When it comes to maker spaces, I question if classes are even possible or practical for libraries. They prove problematic, as staff require fairly high levels of technical skill and must be actively engaged with refining, learning and teaching those skills.  It is problematic for administrators also, since those skills can pay substantially more than librarianship currently does.  So acquiring that talent takes money away from shrinking budgets.  As a workaround, I have seen one system rely heavily on volunteers.  The danger there is self-evident. Another system tried trading access to equipment for requiring patrons to teach classes.  I liked the idea but would think not only is it an onus on the patron, just for access to the equipment they are supposed to be offered anyhow, but begs the question if patrons can effectively teach.  Maybe the question is not how do we staff to teach, but do we NEED to be teaching. Libraries specialize in the self-directed learner. Instead, I say we look at that other staple of library programs: the book club.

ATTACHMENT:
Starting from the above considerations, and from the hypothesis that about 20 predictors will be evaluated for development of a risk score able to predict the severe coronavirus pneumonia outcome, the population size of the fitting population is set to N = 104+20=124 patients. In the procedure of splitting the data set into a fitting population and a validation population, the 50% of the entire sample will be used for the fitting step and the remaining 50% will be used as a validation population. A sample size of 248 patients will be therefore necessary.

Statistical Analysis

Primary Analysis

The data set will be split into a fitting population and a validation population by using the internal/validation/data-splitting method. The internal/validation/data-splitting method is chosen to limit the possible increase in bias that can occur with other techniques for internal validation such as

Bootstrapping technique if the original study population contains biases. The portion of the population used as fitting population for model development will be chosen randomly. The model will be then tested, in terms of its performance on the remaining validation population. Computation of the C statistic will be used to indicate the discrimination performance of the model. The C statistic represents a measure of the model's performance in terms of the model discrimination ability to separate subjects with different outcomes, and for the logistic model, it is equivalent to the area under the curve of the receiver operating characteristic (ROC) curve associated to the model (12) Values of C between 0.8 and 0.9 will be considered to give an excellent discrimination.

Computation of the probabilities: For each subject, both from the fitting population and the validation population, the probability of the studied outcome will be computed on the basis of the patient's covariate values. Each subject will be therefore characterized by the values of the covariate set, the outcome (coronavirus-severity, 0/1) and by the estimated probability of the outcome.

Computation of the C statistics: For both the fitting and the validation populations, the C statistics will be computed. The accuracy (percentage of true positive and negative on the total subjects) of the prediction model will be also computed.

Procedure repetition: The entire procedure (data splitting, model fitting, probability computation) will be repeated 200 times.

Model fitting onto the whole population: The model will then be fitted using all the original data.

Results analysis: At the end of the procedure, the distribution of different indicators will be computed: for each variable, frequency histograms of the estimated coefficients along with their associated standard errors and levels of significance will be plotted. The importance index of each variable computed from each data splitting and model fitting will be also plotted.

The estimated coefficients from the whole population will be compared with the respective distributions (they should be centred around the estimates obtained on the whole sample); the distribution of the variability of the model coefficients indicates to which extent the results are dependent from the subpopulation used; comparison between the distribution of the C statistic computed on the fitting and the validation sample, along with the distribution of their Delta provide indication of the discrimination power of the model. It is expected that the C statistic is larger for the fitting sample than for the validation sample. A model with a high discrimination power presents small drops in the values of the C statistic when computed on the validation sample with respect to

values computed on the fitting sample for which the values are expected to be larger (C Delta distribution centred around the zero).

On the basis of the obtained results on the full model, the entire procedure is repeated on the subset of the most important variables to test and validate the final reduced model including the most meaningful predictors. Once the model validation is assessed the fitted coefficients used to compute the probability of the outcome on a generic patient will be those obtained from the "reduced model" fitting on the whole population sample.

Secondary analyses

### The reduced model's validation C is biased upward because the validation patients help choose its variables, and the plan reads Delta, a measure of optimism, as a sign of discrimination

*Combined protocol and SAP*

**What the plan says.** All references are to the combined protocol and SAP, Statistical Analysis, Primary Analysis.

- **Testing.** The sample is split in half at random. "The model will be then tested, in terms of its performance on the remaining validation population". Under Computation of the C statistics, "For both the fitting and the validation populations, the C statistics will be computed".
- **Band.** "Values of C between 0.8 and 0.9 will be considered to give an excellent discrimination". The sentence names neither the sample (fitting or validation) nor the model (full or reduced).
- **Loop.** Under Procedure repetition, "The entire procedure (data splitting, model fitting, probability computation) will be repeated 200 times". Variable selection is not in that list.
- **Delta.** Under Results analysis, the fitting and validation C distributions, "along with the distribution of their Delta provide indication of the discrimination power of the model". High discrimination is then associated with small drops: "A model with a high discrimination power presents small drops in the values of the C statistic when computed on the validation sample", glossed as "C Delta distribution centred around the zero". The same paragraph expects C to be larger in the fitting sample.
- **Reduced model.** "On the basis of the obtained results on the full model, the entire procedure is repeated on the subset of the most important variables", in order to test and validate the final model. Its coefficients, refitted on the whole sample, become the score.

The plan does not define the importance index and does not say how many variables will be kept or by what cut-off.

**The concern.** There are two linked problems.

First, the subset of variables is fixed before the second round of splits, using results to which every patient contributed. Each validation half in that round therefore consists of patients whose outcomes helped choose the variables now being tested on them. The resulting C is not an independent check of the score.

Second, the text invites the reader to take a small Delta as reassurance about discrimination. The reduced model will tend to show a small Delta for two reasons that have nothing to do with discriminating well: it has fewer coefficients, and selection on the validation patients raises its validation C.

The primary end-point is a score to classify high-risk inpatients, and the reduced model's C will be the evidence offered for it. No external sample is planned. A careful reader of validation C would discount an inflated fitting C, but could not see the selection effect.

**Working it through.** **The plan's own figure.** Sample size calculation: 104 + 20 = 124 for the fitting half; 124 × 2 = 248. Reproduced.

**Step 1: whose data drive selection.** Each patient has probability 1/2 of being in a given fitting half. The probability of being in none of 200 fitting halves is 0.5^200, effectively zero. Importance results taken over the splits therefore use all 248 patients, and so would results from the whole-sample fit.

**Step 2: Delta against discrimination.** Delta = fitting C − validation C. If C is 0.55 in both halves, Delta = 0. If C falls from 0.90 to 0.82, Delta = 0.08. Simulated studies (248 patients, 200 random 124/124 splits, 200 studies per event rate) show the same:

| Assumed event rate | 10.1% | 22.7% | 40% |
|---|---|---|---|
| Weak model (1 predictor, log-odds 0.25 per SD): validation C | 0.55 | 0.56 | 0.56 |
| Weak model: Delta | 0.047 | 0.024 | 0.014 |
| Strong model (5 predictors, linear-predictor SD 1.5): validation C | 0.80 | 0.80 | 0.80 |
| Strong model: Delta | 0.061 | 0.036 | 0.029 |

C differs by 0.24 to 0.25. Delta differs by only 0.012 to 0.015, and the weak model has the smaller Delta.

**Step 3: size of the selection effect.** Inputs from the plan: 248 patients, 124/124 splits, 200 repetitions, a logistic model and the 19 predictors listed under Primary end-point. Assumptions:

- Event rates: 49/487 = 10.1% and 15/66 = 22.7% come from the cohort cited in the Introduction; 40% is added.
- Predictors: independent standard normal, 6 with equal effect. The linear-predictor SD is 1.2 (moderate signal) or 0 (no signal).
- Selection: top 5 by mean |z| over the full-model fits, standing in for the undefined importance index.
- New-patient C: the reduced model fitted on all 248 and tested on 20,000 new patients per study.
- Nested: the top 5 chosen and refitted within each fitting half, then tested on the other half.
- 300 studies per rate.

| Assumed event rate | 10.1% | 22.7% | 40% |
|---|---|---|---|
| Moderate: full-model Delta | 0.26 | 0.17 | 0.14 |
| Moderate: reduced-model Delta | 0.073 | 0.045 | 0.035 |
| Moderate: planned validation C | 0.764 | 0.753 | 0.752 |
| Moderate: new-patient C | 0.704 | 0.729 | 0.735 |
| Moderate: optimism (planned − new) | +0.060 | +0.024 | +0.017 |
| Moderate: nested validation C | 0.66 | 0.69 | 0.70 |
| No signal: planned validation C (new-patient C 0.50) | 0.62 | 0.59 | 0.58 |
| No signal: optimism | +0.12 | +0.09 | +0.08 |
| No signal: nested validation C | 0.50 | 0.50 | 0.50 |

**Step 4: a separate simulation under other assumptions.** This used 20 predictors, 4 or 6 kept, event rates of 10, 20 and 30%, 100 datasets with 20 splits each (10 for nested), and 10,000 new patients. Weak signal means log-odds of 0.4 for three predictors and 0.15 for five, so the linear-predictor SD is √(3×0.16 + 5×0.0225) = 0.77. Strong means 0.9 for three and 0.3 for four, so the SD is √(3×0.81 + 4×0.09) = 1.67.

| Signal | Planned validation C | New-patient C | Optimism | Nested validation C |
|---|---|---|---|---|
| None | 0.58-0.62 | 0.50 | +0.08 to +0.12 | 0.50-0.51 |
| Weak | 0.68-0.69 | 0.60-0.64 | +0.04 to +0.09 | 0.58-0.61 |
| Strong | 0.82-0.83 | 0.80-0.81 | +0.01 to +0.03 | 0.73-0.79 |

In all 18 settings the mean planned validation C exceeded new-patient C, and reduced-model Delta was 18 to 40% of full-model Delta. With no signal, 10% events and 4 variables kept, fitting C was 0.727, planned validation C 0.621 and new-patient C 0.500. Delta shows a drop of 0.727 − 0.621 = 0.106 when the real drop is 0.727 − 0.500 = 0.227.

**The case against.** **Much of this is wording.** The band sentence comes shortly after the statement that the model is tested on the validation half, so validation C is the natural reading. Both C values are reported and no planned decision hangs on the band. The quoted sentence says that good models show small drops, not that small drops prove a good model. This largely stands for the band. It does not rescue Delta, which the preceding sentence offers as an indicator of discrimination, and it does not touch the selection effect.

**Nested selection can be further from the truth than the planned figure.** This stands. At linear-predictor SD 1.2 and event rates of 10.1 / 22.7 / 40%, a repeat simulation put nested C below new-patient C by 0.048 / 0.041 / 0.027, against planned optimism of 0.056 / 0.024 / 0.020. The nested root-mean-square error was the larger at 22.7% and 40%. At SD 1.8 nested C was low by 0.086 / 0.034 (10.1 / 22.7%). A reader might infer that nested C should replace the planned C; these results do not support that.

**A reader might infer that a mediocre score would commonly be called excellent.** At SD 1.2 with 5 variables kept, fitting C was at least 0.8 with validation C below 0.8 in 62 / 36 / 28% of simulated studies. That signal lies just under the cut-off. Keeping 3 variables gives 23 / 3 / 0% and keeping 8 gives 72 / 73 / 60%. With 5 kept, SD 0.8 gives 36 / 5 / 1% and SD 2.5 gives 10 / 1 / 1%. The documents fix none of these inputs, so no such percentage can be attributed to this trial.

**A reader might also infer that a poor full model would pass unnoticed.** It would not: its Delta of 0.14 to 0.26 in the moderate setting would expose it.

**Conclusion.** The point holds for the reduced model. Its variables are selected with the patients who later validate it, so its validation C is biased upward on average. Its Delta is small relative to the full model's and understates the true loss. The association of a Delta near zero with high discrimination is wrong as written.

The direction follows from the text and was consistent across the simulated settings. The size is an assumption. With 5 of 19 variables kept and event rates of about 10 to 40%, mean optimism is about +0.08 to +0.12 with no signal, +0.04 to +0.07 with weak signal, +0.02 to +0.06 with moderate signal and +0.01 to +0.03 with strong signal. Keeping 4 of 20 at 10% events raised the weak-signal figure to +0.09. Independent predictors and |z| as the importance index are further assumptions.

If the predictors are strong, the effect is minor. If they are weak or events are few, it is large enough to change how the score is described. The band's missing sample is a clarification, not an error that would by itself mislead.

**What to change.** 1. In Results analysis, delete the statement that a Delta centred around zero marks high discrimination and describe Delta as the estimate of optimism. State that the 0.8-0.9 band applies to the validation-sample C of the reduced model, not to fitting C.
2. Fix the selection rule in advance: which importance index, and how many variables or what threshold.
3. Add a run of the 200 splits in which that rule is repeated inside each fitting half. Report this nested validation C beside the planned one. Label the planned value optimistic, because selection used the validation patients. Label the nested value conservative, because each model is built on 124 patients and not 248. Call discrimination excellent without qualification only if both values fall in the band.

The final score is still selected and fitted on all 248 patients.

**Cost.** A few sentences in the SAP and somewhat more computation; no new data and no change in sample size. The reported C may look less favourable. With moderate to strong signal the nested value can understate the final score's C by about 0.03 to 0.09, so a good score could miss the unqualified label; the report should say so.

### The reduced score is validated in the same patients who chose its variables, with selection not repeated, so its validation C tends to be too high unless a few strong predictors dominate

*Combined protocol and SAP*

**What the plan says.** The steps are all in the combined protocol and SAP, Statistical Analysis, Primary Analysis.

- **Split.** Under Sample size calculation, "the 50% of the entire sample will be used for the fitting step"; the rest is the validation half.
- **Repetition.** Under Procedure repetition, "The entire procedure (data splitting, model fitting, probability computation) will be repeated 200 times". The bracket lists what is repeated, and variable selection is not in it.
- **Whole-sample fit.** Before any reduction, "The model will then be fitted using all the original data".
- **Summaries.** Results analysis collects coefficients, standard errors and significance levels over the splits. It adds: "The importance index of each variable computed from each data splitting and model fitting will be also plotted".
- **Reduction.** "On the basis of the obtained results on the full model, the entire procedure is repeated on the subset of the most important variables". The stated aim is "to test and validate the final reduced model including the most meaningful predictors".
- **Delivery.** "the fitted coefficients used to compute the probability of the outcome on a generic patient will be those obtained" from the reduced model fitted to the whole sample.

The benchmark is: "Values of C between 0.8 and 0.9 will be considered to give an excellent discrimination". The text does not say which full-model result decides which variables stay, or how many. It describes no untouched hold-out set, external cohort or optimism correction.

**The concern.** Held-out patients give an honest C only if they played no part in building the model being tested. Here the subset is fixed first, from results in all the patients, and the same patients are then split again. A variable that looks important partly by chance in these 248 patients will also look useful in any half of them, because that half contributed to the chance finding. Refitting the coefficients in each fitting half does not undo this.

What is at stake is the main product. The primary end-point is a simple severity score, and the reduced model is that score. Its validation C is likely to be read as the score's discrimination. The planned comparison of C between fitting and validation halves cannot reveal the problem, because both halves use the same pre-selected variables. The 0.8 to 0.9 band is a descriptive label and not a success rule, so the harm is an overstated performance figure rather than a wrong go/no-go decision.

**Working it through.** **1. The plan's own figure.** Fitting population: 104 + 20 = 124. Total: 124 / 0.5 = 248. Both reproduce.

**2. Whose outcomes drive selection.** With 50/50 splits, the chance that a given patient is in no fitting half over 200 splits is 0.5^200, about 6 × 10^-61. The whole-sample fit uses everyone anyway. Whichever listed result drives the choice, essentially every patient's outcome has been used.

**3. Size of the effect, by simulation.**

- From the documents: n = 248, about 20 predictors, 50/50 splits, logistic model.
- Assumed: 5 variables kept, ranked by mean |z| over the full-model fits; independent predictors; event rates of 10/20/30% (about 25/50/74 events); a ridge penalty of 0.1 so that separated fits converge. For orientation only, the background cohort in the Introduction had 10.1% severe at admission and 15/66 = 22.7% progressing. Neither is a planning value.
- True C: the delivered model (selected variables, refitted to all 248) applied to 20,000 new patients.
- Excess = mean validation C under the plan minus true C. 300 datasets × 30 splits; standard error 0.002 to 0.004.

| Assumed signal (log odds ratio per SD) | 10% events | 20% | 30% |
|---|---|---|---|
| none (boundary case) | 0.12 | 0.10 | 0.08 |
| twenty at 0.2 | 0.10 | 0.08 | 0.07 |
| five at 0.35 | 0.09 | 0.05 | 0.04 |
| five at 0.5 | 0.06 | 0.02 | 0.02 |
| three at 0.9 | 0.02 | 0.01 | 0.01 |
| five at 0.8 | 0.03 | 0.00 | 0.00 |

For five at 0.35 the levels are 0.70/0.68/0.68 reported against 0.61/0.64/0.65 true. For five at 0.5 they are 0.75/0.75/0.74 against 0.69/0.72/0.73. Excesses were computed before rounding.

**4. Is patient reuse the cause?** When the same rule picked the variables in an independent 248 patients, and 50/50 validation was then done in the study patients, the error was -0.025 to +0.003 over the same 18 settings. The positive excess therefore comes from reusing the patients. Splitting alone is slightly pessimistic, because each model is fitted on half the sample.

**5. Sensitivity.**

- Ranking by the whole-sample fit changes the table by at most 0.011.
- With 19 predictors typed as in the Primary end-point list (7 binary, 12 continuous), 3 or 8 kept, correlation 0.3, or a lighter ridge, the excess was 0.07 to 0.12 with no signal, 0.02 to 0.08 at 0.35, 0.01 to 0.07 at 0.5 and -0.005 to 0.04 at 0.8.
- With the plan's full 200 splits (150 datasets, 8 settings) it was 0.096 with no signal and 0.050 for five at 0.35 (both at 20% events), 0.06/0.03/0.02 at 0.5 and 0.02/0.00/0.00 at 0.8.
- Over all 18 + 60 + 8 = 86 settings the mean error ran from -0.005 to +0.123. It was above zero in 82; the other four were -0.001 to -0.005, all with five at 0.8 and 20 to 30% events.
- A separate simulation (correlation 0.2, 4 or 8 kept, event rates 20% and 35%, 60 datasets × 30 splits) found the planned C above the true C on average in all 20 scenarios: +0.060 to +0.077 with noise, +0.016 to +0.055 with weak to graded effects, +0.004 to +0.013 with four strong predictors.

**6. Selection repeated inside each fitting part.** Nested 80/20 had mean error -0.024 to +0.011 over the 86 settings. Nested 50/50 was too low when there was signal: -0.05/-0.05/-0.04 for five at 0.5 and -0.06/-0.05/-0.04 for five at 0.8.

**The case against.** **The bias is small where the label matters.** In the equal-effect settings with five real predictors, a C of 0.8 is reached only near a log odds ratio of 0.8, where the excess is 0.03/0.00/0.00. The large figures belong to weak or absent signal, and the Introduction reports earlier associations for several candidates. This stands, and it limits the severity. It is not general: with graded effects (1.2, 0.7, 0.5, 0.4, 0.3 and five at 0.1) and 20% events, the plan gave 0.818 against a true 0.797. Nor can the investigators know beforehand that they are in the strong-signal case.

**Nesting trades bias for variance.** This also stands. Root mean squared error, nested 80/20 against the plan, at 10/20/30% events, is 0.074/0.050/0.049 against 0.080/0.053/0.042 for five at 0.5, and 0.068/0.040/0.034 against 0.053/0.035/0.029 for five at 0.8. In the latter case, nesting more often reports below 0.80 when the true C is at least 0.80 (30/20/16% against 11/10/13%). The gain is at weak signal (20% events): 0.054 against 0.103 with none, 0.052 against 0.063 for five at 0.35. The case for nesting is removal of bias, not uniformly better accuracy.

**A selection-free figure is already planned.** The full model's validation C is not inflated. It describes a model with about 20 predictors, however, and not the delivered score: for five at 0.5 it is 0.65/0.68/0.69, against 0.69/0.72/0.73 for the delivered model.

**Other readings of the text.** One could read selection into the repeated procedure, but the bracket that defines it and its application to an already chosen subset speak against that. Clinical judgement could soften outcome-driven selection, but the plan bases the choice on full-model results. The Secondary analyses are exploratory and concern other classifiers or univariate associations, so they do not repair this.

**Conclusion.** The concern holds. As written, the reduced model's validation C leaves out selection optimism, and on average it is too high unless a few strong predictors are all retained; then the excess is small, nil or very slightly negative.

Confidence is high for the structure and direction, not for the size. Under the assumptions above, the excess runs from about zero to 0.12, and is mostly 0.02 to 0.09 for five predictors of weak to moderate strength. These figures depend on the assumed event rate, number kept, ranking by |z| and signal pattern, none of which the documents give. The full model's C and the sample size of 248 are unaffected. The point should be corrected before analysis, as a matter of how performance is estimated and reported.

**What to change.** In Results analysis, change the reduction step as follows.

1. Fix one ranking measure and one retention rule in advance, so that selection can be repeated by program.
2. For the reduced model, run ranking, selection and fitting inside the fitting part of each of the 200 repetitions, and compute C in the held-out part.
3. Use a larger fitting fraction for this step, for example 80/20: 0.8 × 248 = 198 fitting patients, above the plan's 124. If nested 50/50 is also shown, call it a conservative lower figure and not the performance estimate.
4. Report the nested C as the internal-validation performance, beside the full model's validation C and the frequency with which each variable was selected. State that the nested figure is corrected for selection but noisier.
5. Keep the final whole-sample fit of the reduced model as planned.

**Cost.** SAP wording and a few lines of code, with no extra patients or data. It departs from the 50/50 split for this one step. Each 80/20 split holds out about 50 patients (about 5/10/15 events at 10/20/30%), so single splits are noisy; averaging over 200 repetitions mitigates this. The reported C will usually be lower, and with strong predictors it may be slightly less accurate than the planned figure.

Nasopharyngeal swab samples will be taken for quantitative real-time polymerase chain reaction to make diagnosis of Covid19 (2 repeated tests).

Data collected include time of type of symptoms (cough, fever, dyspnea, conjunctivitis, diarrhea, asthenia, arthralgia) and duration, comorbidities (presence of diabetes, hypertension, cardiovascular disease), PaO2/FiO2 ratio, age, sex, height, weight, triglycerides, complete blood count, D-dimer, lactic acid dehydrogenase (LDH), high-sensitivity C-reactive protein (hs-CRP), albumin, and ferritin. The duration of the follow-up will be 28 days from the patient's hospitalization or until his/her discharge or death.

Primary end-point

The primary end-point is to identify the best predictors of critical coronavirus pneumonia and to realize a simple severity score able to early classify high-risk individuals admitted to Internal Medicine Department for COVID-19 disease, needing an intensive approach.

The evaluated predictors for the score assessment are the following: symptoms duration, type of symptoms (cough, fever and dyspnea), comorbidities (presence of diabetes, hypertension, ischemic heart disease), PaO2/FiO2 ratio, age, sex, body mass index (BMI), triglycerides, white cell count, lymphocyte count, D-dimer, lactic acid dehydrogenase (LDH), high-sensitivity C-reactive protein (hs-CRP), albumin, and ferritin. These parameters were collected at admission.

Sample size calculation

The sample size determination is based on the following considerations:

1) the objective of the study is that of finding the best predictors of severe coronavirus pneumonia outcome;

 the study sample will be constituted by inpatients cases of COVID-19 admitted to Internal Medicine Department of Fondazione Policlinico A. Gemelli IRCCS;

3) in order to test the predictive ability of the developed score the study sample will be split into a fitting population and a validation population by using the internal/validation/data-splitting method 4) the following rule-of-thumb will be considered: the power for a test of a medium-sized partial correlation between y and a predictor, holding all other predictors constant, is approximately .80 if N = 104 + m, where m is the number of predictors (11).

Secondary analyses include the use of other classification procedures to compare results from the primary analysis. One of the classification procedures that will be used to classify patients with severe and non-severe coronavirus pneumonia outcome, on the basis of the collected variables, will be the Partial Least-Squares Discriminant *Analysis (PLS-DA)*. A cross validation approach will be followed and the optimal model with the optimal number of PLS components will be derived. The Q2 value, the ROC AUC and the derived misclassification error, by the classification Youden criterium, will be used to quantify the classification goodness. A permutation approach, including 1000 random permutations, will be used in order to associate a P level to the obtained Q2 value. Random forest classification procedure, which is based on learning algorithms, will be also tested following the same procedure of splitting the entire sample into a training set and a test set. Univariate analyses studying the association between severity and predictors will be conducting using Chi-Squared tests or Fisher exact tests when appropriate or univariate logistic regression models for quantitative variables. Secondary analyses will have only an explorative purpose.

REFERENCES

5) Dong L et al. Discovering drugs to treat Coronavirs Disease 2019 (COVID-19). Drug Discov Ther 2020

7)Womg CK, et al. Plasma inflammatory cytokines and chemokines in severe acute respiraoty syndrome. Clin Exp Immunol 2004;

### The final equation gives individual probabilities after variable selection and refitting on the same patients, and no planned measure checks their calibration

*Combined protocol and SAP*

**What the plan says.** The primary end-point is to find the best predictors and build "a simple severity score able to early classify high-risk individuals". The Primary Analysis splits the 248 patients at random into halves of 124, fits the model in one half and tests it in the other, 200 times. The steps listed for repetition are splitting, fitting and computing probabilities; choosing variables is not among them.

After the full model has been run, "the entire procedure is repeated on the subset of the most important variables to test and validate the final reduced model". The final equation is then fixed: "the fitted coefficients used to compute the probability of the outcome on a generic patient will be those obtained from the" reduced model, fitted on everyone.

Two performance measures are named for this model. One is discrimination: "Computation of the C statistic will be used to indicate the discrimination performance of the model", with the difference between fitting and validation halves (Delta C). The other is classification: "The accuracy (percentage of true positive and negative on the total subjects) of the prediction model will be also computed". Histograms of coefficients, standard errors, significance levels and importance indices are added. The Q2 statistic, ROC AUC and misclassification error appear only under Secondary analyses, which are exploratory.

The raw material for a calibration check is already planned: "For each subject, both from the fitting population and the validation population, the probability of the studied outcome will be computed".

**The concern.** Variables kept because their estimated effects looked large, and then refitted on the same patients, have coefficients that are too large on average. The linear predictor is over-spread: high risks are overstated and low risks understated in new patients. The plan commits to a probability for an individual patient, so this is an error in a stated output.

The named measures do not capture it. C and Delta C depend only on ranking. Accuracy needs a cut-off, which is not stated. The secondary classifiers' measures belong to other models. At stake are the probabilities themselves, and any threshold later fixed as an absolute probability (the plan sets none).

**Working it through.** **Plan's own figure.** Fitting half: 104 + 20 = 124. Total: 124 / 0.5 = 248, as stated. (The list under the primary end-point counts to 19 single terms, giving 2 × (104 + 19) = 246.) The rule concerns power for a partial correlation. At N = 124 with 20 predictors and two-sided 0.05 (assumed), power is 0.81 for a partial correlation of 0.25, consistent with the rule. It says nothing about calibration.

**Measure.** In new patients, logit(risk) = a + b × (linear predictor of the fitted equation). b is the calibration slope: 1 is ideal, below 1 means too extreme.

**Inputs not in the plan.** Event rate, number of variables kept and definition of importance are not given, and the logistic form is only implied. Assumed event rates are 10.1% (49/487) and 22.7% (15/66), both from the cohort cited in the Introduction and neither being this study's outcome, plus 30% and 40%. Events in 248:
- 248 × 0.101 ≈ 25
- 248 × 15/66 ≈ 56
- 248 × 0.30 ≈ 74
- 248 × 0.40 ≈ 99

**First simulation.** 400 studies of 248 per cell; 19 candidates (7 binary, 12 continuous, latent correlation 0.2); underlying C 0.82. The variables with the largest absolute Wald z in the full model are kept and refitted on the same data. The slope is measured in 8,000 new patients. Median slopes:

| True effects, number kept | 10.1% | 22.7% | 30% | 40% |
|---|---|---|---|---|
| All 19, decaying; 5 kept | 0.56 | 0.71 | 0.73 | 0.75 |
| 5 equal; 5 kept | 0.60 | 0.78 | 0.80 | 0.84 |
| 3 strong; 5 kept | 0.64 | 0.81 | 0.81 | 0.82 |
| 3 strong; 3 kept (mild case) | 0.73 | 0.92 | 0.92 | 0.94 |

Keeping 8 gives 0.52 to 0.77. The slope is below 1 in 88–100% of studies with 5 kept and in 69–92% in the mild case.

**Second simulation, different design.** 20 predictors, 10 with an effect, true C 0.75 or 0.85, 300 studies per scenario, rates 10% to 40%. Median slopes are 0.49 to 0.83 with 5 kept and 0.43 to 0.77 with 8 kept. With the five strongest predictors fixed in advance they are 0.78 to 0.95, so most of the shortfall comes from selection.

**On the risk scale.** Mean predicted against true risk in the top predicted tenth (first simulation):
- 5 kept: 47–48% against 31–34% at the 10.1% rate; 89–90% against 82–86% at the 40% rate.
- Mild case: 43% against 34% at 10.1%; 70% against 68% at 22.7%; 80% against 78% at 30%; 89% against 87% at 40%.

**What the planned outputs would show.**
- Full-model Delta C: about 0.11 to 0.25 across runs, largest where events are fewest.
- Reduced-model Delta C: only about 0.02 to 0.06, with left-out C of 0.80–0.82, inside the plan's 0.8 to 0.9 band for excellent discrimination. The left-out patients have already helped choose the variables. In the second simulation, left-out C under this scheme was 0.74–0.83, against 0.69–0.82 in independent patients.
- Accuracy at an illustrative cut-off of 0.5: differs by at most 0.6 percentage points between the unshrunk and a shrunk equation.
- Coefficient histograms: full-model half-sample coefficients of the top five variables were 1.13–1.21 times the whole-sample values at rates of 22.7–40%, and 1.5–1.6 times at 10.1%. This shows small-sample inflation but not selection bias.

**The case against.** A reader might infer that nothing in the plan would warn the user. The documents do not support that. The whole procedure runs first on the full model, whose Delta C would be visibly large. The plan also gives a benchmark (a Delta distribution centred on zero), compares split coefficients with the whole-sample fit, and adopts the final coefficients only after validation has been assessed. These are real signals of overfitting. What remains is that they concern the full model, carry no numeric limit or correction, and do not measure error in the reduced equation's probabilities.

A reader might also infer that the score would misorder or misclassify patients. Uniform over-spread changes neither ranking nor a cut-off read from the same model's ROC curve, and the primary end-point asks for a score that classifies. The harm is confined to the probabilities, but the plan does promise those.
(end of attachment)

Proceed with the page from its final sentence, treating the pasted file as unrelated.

Now, as an aside, let me share some of my experience with patrons (mostly teens) and classes involved with creative activities.  I have taught some media classes with basic programs.  In these classes, patrons have come in who were doing 3D, Photoshop, or filmmaking that was technically impressive and obviously time consuming. Still, I would say most of the work was terrible.  They understood the interface, after all it was just another computer program to them, but the work was at best a knee-jerk application of filters and presets. A similar complication is the speed of changes in technology.   My phone will put filters on pictures, crop, change colors and hue; combinations that took hours to do in Photoshop 10 years ago.  Usually that is the kind of manipulation with a program that people teach.  How quickly this technical skill becomes automated means we are constantly teaching new interfaces.  Learning these takes precious man-hours endlessly creating, refining and scheduling classes that are likely to be useless in a year.